16 Agency Response. The State s letter of August 15, 2008, identified and provided specific details regarding the current process of the Worker Update List prepared prior to the beginning of the quarter to be processed through the random moment study. They have also identified various changes during the process which can cause variances between the random moment study sampling list and the payroll. Although there are procedures in the random moment study manual to address the discrepancies, the State agency agreed to reinforce the random moment study procedures with the CWAs through training sessions and has already performed initial training October 10, 16, and 18, DFD will also require that the CWAs add a certification statement to the random moment study update cover sheet attesting to the agreement by the random moment study monitor and fiscal officer as to the accuracy of the positions included in the Update List. They also committed to reviewing current random moment study instructions related to both the assignment of county staff to appropriate work units and timesheet requirements for employees assigned to multiple work units to determine any changes required and to reissue the instructions as appropriate. FNS will request: 1) a copy of the amended random moment study update cover sheet, 2) the date when the amended random moment study cover sheet is implemented, and 3) the timeline for the random moment study instruction review. We will also request that they provide the completion date and results of the random moment study instruction review to document their efforts. OIG Position. Recommendation 4 To achieve management decision, FNS needs to provide the dates when the State agency will (1) implement the use of the amended random moment study cover sheet and (2) review the current random moment study instructions. Instruct the State agency to require counties to have all employees complete personnel activity reports that reflect the distribution of actual activity for distribution of payroll costs to benefiting programs if random moment time studies are not used to allocate work unit costs. USDA/OIG-A/ Hy Page 9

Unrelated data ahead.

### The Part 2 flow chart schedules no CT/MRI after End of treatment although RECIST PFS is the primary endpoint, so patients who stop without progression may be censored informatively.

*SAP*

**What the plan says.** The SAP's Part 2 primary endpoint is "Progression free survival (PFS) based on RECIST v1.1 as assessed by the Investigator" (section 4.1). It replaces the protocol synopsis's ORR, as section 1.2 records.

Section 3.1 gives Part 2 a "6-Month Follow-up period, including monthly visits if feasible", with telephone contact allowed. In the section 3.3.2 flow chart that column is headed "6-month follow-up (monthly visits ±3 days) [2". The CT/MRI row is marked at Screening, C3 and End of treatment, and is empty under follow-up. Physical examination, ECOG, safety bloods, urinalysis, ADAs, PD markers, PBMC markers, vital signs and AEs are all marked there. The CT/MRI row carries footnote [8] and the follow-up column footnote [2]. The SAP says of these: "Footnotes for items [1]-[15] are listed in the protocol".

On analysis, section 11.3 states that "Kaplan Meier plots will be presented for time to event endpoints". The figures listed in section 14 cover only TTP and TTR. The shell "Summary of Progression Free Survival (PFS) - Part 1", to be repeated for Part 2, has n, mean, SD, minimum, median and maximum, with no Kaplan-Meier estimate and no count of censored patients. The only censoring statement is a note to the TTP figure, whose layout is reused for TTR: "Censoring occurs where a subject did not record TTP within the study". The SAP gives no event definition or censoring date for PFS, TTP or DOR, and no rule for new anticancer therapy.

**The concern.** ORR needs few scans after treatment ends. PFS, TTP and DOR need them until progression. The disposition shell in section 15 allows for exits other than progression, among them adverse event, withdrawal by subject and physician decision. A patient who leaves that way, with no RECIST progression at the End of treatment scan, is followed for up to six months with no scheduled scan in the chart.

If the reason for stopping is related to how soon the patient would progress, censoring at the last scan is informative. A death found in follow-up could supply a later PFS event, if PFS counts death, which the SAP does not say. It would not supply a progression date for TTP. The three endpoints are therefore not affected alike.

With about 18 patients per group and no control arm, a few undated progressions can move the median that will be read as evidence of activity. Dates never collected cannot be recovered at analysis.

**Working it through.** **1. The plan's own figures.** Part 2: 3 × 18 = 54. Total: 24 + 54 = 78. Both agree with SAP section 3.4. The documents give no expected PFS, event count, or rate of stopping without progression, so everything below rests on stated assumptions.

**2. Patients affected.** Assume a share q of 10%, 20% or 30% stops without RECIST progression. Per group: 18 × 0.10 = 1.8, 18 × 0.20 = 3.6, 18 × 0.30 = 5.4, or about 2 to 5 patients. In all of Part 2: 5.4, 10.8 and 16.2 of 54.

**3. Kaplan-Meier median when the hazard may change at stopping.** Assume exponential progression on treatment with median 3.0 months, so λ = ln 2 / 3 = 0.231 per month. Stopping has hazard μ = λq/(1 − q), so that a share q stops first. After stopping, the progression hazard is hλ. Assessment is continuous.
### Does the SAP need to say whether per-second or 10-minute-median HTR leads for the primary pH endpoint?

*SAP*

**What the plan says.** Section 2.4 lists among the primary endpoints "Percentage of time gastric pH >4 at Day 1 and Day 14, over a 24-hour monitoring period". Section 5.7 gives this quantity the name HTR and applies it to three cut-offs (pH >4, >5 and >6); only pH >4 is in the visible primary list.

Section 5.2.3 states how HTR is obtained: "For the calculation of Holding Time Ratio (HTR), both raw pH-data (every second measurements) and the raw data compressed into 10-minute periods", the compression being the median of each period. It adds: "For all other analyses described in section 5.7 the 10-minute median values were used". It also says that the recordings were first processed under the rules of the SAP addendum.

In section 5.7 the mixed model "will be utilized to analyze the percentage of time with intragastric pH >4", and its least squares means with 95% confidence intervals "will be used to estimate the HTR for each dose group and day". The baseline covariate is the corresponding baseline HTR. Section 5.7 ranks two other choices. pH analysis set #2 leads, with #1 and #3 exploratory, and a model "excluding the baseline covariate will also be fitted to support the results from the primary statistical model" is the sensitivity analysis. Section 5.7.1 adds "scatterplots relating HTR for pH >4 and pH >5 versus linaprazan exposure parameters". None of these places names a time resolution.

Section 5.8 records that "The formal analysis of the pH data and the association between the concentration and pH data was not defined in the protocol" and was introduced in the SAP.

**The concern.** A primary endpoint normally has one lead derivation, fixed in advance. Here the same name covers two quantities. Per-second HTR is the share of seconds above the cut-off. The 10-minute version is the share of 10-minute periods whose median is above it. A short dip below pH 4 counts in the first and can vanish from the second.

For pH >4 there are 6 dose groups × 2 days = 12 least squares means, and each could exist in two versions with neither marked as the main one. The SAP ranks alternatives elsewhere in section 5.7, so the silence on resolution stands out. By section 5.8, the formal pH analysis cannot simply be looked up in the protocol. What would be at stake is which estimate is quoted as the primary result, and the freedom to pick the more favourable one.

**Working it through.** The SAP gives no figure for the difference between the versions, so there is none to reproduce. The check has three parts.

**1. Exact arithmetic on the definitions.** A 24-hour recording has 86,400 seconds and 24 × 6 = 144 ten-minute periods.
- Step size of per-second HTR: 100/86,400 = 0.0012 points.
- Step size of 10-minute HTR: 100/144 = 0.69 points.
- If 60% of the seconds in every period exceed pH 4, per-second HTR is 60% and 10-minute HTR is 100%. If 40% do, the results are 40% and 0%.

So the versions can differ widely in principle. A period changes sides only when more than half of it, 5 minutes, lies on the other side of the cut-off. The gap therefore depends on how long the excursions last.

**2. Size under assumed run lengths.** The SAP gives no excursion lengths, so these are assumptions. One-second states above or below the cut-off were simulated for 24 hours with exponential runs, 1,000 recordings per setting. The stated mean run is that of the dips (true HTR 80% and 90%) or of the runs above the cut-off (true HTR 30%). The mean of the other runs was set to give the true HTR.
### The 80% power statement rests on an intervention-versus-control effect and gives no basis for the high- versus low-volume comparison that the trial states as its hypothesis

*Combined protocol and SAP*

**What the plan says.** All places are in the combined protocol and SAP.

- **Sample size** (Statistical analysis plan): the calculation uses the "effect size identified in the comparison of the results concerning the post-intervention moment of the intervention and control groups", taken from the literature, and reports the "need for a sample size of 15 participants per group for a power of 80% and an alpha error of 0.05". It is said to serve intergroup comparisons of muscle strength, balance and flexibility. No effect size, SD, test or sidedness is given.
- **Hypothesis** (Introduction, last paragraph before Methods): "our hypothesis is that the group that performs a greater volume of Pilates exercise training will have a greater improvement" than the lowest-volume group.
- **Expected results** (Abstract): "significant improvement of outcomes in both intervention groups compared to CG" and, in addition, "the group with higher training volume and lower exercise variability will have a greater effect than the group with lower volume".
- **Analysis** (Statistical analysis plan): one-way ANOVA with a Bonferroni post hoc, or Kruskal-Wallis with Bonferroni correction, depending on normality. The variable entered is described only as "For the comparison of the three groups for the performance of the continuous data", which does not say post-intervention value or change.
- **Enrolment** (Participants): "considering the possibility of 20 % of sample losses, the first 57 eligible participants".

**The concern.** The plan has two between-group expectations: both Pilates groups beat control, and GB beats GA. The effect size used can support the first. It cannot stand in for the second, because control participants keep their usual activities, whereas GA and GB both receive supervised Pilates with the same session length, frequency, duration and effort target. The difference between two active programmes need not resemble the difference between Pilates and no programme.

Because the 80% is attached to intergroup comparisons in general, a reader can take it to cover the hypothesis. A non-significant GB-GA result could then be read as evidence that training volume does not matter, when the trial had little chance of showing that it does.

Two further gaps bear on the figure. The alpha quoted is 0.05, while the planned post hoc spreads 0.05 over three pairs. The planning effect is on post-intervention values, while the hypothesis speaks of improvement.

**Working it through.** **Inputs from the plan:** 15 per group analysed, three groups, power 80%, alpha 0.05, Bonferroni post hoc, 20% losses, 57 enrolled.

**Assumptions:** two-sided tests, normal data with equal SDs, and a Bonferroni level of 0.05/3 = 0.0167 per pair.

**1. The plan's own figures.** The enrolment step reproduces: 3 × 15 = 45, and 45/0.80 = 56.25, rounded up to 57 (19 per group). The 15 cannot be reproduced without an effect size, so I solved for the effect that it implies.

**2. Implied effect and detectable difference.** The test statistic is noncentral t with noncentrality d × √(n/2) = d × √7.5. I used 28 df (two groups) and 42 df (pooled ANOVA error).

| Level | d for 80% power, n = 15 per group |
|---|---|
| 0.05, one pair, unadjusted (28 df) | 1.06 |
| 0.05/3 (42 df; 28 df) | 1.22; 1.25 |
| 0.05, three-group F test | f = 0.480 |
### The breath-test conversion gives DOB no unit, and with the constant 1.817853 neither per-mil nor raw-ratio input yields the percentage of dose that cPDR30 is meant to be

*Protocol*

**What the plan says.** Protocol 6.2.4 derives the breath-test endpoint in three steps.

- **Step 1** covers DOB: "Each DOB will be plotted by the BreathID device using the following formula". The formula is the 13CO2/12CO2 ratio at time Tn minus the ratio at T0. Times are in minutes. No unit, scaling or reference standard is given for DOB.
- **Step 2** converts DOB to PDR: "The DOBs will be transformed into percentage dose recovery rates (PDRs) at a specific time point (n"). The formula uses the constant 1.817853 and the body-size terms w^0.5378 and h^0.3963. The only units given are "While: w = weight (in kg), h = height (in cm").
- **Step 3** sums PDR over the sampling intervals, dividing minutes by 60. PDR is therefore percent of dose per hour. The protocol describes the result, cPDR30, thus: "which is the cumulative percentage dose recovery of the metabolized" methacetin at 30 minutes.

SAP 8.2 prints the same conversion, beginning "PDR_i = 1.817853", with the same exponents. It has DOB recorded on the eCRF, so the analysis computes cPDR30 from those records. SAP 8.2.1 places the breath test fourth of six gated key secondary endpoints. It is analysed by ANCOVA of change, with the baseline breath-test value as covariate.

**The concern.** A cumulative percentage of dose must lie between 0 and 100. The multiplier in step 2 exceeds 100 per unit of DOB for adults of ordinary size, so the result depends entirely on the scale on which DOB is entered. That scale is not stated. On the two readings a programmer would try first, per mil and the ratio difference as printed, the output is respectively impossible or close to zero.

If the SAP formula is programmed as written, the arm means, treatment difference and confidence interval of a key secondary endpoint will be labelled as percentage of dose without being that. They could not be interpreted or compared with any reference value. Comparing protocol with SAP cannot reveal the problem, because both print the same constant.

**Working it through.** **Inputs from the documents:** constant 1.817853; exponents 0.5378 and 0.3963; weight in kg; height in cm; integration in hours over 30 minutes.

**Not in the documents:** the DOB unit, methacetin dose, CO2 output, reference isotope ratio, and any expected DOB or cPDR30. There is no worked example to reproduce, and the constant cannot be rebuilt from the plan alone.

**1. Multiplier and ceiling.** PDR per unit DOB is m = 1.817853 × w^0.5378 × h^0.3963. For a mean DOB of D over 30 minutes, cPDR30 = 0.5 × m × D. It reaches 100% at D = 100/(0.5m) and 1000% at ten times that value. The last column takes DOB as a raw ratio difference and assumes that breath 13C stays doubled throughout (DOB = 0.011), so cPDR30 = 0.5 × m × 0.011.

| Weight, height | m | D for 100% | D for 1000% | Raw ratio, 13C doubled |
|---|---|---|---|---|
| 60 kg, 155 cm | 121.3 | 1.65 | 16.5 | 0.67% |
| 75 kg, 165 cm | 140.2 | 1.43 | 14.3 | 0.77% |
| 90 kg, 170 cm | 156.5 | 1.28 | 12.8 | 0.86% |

17 Agency Response. The State s August 15, 2008, letter advises that they will review current random moment study instructions and timesheet requirements for employees assigned to multiple work units to determine if changes are required to clarify the instructions. In addition, the State will issue an official instruction to the CWA s to clarify the use of timesheets for employees who split their time to multiple work units and stress that this process is not an option but rather a requirement. We also want to note that the State agency had already taken additional corrective action while the audit was in progress. On February 21, 2008, DFD submitted changes to their Cost Allocation Plan. The State s revisions were approved by DHHS DCA effective January 1, 2008 for: 1) the Random Moment Study of County Family Services Section Workers: Handbook For Monitor; and, 2) the Random Moment Study of County Non-Public Assistance Food Stamps/General Assistance Workers: Handbook for Monitors. FNS will request the timeline for: 1) when the random moment study instructions and timesheet requirements will be reviewed, and 2) when the State agency will issue an official instruction to the CWA s to clarify the use of timesheets for employees who split their time to multiple work units. We will also request that the State agency advise us regarding the results of the random moment study instruction review and that a copy of the official instruction be provided to document their efforts. OIG Position. To achieve management decision, FNS needs to provide the dates when the State agency will (1) review current random moment study instructions and timesheet requirements and (2) issue an official instruction to each CWA to clarify the use of timesheets. Recommendation 5 Require the State agency to provide training to county staff to ensure all future administrative costs are properly allocated. Agency Response. In response to problems identified during the audit, DFD has already developed a training plan. Initial training was held on October 10, 16, and 18, 2007, at which time trainers stressed the importance of the random moment study position update lists including all of the appropriate positions. Particular emphasis was placed on the USDA/OIG-A/ Hy Page 10

18 necessity for random moment study monitors to interact with the fiscal staff to ensure that the update lists reflect the current staff assignments. Future training of random moment study monitors and fiscal staff will address these issues as part of the on-going training plan. FNS will request: 1) documentation to confirm the participants of the prior training sessions, such as sign-in sheets; 2) the proposed schedule for the additional training sessions planned for Fiscal Year 2009; and 3) the training syllabus or agenda for the future training sessions. OIG Position. OIG accepts FNS management decision USDA/OIG-A/ Hy Page 11